Thermochemical constraints for the formation conditions of the hydrothermal alteration mineralogy of Home Plate and Columbia Hills

Filiberto, Justin and Schwenzer, Susanne P. (2012). Thermochemical constraints for the formation conditions of the hydrothermal alteration mineralogy of Home Plate and Columbia Hills. In: American Geophysical Union’s 45th Annual Fall Meeting, 3-7 Dec 2012, San Francisco, CA, USA.


Home Plate is a plateau in the Columbia Hills of Gusev Crater. It is dominated by igneous minerals (olivine, pyroxene, and magnetite) with small amounts of alteration minerals (hematite and nanophase oxides). Surrounding Home Plate are deposits containing diverse secondary mineral assemblages: Fe3+-sulfates deposits at Paso Robles, Dead Sea, Shredded, Arad, Tyrone, and Troy; Hematite-rich outcrops between Home Plate and Tyrone; SiO2-rich deposits possibly containing pyrite and/or marcasite at Fuzzy Smith; SiO2-rich, possibly opaline silica, deposits at Northern Valley, Eastern Valley, and Tyrone; and Mg-Fe-carbonate outcrops at Comanche in the Columbia Hills. Here, we focus on using thermochemical modeling to understand the secondary alteration mineralogy at the Home Plate outcrop and surrounding Columbia Hills region in Gusev Crater.

We use CHILLER to evaluate mineral assemblages that are likely to form from the Martian Home Plate, Barn-Hill class rock Fastball in contact with a dilute fluid at various pressures, temperatures, and water-rock ratios.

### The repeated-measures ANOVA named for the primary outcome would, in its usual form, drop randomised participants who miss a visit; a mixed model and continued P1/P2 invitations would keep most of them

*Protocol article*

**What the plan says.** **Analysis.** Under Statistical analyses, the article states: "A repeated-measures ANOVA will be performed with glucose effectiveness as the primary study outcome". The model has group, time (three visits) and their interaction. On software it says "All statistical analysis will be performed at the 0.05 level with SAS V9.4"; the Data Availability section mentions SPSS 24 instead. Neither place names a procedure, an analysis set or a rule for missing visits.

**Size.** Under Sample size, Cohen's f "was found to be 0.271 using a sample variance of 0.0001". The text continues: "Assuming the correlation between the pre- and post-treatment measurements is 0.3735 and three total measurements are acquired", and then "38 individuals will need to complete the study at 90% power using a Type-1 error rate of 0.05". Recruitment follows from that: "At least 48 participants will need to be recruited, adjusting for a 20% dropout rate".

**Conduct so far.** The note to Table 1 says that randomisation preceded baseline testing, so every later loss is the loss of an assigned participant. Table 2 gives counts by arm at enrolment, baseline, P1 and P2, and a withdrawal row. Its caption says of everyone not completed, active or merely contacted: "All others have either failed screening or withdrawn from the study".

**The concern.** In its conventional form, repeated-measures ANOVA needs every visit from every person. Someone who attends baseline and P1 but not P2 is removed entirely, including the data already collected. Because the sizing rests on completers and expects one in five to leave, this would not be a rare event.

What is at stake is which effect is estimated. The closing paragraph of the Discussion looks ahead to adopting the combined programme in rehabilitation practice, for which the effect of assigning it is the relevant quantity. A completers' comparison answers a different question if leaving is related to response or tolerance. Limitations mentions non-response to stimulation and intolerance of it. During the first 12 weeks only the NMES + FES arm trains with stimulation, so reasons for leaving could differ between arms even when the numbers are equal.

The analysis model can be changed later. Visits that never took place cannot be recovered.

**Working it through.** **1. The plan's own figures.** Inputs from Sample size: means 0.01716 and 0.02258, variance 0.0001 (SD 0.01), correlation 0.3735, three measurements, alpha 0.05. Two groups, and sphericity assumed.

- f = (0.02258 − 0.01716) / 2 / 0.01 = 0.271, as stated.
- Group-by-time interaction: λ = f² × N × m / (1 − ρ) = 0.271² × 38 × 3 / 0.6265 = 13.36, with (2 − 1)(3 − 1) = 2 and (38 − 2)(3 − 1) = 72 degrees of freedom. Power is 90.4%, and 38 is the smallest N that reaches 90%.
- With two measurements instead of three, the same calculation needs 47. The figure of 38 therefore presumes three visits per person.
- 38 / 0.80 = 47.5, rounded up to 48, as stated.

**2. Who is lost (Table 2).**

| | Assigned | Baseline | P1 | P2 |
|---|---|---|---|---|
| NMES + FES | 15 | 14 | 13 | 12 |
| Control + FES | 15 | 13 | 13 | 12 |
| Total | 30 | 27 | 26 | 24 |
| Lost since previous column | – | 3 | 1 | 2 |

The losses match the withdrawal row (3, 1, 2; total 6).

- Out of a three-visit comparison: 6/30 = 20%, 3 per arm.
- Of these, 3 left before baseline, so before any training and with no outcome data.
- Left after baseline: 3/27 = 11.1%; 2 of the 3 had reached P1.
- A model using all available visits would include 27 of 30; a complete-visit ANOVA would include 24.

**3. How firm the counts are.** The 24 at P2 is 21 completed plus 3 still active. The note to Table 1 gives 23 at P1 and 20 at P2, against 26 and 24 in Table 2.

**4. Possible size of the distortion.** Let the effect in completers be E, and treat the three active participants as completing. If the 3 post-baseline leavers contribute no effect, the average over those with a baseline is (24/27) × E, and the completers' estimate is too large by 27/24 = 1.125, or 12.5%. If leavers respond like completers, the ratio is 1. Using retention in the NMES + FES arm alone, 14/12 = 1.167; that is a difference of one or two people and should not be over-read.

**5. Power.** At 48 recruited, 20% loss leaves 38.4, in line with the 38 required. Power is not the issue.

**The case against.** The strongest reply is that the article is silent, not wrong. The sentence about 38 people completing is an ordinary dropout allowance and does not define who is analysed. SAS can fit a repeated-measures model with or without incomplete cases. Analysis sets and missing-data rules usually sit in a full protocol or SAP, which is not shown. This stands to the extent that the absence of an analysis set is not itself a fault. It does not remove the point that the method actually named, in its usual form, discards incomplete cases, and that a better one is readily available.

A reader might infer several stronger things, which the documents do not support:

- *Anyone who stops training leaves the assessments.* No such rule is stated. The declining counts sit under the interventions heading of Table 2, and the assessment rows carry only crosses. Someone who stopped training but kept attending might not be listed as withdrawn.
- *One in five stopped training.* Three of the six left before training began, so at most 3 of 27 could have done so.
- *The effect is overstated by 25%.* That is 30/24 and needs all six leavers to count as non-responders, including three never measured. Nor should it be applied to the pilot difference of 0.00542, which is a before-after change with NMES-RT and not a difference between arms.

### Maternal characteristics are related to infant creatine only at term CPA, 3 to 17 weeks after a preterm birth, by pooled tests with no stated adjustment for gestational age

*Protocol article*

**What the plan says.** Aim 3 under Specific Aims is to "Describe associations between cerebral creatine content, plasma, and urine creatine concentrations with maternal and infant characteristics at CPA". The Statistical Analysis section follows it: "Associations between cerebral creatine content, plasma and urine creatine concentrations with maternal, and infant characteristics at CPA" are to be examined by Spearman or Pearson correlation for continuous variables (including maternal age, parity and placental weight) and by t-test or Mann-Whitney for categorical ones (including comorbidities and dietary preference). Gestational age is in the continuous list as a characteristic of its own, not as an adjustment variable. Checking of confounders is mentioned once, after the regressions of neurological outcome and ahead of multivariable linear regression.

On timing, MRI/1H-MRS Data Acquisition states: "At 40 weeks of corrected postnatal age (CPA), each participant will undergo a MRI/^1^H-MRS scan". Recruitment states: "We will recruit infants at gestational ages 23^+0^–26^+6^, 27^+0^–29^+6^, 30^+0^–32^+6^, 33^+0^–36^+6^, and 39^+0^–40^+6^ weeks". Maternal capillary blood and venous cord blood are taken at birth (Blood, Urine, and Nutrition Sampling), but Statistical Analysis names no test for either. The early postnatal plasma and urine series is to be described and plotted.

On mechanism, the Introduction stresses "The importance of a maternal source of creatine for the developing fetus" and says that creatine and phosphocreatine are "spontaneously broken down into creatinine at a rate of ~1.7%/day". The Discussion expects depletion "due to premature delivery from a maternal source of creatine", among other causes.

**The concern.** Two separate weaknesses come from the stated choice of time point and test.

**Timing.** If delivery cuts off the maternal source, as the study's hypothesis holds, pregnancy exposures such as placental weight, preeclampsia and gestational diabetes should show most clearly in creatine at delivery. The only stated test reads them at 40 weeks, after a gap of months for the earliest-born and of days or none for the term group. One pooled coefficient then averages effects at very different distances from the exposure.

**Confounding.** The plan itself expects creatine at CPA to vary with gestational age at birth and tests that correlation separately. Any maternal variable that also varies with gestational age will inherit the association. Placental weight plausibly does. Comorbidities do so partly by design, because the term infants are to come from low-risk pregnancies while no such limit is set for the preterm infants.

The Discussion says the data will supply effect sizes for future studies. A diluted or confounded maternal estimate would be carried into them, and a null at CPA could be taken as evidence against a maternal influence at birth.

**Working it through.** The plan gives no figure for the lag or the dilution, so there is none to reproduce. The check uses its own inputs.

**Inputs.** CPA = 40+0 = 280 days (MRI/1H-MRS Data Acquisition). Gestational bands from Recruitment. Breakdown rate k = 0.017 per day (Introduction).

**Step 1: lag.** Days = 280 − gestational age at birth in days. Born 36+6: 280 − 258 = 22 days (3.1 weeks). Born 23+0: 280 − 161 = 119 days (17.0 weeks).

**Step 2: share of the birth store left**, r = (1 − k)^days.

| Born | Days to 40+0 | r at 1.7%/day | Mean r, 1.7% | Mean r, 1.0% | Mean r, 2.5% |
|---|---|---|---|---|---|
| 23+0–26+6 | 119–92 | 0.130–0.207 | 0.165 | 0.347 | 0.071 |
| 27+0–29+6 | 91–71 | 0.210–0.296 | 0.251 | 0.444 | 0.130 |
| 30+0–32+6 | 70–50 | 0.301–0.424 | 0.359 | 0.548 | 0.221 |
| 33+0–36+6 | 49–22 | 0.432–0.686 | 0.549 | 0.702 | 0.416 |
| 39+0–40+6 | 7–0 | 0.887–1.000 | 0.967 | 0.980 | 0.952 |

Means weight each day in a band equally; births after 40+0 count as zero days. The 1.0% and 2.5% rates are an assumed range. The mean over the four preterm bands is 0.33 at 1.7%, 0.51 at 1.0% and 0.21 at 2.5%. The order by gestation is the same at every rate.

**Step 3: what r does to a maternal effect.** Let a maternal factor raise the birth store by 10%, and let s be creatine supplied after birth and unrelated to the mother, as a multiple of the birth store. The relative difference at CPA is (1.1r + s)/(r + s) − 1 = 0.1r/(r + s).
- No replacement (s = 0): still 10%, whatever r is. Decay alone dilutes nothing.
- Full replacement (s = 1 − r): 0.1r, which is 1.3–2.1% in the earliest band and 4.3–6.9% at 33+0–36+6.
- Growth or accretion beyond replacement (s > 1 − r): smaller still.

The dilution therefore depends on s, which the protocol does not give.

In our models, hematite dominates the alteration assemblage at high W/R at 150°C, but is generally produced at W/R above 10. Goethite only forms at low temperature and W/R above 40 with a maximum around 100 and again around 100,000. Pyrite is produced at all temperatures but only at relatively high W/R. These results imply intermediate to high W/R and low to intermediate temperatures during alteration of the Home Plate region. Additional acidic brine, while not strictly excluded, is not required to form many of the observed phases. In contrast, the phyllosilicates recently invoked from orbital observations indicate neutral to alkaline conditions – either accompanying the silica precipitation or as a separate event. For future exploration, our results emphasize that the observation of assemblages is critically important to understand mineral formation conditions and that minor phases such as fluorite can give valuable insights into host rock chemistry and alteration conditions.

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